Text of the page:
In engineering we don't get to dismiss clients as "non-compliant" if they don't do exactly what we ask, or what is easiest for us. We are hired to solve their problem. That's what they pay us for. If we can't solve their problem, we tell them so and hopefully explain why. We don't get to slap an insulting label on them and ignore them. We could, I suppose, but first of all, we're not trained to treat clients that way, and second, we wouldn't stay in business very long. And we'd lose the respect of our colleagues -- unlike doctors who seem to gain more respect by treating their customers with disrespect.
    MeSci, Dolphin, cigana and 8 others like this.
  8. Dolphin

    Dolphin Senior Member

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    Interesting

    Unless you're an academic/similar*, you can probably skip the introduction, etc. and start reading at the results section on p4.

    * Personally I find reading full papers interesting to educate myself, learn about methodologies, etc.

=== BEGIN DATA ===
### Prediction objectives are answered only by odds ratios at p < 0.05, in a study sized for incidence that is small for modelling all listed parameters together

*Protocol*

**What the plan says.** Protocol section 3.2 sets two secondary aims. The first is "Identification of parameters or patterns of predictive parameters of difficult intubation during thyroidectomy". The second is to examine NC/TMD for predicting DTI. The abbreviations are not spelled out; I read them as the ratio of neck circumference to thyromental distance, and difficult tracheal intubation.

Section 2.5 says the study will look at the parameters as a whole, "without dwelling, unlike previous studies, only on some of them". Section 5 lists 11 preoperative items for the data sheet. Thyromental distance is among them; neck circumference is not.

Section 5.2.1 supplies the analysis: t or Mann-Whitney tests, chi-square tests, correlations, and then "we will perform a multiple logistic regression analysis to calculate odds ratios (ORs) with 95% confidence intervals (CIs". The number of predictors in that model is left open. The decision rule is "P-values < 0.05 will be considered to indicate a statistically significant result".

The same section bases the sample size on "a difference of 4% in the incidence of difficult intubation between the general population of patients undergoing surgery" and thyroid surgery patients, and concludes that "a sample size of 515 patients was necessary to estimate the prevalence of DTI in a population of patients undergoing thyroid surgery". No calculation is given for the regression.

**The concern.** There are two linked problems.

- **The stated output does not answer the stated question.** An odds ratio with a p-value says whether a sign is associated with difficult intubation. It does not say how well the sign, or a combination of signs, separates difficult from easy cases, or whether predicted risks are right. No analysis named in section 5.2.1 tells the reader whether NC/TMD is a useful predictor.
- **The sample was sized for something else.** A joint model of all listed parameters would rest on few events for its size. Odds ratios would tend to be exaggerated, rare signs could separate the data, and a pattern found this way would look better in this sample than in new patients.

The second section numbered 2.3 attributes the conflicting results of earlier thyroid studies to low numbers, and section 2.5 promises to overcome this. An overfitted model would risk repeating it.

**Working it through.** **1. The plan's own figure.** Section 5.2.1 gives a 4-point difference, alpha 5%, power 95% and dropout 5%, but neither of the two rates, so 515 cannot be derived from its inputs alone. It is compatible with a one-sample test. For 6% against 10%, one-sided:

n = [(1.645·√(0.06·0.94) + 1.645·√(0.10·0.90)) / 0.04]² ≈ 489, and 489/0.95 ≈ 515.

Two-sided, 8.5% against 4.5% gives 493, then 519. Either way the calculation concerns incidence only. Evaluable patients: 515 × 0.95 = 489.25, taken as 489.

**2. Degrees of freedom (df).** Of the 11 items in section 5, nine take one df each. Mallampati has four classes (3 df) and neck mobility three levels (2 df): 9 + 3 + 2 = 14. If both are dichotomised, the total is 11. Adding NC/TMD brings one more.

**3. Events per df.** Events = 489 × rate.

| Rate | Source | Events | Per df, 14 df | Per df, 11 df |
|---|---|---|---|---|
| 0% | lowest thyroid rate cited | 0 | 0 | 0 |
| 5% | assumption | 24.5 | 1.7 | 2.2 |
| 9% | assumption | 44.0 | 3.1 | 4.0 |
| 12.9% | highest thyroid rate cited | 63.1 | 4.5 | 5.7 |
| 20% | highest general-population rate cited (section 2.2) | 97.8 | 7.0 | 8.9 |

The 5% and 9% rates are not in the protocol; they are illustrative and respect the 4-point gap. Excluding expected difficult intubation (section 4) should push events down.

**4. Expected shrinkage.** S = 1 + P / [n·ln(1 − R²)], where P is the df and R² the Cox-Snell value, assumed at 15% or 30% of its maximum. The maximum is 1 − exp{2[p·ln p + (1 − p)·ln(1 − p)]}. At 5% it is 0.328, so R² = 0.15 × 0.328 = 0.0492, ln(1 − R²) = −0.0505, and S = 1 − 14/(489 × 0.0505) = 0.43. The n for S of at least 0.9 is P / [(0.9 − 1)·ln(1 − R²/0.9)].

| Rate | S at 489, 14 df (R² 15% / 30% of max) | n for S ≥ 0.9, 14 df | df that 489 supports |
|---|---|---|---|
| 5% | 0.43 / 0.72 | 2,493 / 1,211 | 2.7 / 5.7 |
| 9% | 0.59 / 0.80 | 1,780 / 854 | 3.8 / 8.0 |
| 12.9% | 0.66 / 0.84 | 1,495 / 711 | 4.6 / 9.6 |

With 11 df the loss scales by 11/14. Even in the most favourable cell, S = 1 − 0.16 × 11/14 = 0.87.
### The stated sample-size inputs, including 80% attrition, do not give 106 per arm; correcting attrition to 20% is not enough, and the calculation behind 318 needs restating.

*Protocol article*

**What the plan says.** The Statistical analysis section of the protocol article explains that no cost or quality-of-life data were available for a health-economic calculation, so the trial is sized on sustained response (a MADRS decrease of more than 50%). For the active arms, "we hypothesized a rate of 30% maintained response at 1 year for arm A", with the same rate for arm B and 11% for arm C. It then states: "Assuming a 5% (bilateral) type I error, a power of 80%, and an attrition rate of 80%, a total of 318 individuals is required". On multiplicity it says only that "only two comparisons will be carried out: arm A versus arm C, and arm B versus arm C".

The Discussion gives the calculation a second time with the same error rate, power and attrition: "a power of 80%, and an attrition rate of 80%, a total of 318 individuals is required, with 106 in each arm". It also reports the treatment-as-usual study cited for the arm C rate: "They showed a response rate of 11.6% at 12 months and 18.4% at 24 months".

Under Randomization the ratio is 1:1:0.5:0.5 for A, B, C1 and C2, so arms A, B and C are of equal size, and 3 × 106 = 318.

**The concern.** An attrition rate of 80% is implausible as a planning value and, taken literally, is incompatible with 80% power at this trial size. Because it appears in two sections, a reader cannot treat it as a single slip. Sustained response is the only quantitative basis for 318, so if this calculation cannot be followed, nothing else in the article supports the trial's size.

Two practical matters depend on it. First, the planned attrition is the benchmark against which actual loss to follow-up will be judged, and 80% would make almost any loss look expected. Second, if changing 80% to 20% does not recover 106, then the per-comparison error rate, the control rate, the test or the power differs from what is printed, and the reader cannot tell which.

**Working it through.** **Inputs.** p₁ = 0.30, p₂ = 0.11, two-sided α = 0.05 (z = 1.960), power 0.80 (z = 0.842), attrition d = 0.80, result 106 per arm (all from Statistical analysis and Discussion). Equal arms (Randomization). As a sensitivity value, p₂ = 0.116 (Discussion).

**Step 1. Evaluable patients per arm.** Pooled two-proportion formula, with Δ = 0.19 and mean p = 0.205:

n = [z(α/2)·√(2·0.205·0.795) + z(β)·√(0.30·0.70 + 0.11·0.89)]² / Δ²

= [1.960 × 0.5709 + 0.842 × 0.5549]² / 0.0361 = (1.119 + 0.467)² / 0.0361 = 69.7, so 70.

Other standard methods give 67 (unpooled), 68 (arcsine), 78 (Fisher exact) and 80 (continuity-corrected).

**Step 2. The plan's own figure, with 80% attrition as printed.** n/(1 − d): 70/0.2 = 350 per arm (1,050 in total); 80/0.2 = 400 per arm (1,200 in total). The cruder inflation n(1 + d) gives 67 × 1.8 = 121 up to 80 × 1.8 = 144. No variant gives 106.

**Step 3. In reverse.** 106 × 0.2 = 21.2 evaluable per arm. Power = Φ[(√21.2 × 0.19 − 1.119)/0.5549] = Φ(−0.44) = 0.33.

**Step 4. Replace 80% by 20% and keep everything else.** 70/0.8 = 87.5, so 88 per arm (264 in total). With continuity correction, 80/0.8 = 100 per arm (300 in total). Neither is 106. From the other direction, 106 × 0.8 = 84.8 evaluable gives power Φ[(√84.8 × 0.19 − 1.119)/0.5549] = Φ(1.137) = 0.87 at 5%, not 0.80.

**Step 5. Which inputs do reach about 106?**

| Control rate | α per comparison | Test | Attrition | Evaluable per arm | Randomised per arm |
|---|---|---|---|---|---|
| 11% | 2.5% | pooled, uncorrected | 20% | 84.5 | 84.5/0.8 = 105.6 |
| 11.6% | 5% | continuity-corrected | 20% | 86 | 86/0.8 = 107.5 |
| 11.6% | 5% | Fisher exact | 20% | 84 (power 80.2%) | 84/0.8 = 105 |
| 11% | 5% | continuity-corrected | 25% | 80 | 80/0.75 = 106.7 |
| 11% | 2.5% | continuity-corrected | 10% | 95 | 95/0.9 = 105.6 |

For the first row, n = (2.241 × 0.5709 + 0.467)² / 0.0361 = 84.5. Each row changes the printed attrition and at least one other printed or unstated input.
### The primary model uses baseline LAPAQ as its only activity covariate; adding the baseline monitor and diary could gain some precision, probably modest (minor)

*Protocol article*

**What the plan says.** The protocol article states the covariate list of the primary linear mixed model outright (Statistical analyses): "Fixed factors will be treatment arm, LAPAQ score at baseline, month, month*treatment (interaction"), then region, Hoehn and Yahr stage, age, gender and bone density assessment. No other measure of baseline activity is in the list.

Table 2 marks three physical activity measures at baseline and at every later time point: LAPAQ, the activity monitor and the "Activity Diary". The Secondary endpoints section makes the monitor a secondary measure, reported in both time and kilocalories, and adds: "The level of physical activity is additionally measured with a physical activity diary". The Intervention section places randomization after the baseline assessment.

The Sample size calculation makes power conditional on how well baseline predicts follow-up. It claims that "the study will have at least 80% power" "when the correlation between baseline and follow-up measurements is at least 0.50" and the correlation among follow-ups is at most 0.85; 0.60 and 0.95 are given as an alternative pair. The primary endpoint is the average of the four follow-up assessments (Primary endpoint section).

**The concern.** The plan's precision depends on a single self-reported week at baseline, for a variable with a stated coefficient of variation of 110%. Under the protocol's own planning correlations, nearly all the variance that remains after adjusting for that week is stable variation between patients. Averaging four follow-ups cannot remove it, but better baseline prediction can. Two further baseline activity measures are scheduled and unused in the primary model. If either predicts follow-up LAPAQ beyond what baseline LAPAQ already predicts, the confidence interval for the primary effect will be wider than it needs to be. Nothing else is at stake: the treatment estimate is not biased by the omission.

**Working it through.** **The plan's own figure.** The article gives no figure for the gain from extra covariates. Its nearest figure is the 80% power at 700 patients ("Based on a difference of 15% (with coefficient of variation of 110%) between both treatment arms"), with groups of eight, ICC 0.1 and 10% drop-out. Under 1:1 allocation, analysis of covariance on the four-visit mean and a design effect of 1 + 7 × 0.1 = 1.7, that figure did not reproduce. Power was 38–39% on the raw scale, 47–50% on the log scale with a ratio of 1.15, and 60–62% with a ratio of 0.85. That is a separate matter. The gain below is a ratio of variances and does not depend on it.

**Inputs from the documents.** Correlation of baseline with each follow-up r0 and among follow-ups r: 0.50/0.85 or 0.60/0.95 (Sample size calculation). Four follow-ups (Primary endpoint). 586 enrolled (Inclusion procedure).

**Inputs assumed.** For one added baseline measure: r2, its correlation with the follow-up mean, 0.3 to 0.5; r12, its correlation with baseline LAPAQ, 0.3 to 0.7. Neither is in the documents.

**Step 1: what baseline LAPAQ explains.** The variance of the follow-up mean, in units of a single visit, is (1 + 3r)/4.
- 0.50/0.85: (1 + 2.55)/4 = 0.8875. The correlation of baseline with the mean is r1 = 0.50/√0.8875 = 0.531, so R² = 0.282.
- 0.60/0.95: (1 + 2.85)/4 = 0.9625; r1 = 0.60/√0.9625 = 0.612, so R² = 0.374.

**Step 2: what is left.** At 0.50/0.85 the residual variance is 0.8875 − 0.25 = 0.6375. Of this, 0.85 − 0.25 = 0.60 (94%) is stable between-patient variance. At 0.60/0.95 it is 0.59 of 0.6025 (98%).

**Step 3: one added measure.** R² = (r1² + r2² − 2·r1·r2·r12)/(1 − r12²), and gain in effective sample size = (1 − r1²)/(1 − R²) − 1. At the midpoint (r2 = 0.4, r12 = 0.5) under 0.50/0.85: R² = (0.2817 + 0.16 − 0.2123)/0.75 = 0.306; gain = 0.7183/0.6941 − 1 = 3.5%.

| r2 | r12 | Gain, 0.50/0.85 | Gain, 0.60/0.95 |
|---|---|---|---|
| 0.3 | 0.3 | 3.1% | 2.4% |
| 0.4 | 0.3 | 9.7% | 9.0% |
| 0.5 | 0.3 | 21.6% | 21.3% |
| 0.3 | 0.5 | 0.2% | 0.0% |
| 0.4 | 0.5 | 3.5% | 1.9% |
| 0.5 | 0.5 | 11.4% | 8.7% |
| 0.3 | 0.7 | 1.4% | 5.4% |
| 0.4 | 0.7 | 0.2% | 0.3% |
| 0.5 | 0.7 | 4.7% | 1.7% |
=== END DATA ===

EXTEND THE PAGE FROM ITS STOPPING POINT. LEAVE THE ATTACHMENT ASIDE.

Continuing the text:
9. MeSci

    MeSci ME/CFS since 1995; activity level 6

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    Most of the 20-plus years I was in employment involved dealing with the public in one way or another. Sometimes customers/clients were stupid and annoying. But if we were rude to them, we would be disciplined and possibly sacked. It was regarded as totally unacceptable.

    But doctors seem to be on another plane of existence.

    It's interesting that the problem occurs in a country where healthcare has to be paid for by patients/their insurance companies. One might have expected that where patients could choose their doctors, the doctors would have to behave well towards them due to the risk of losing business.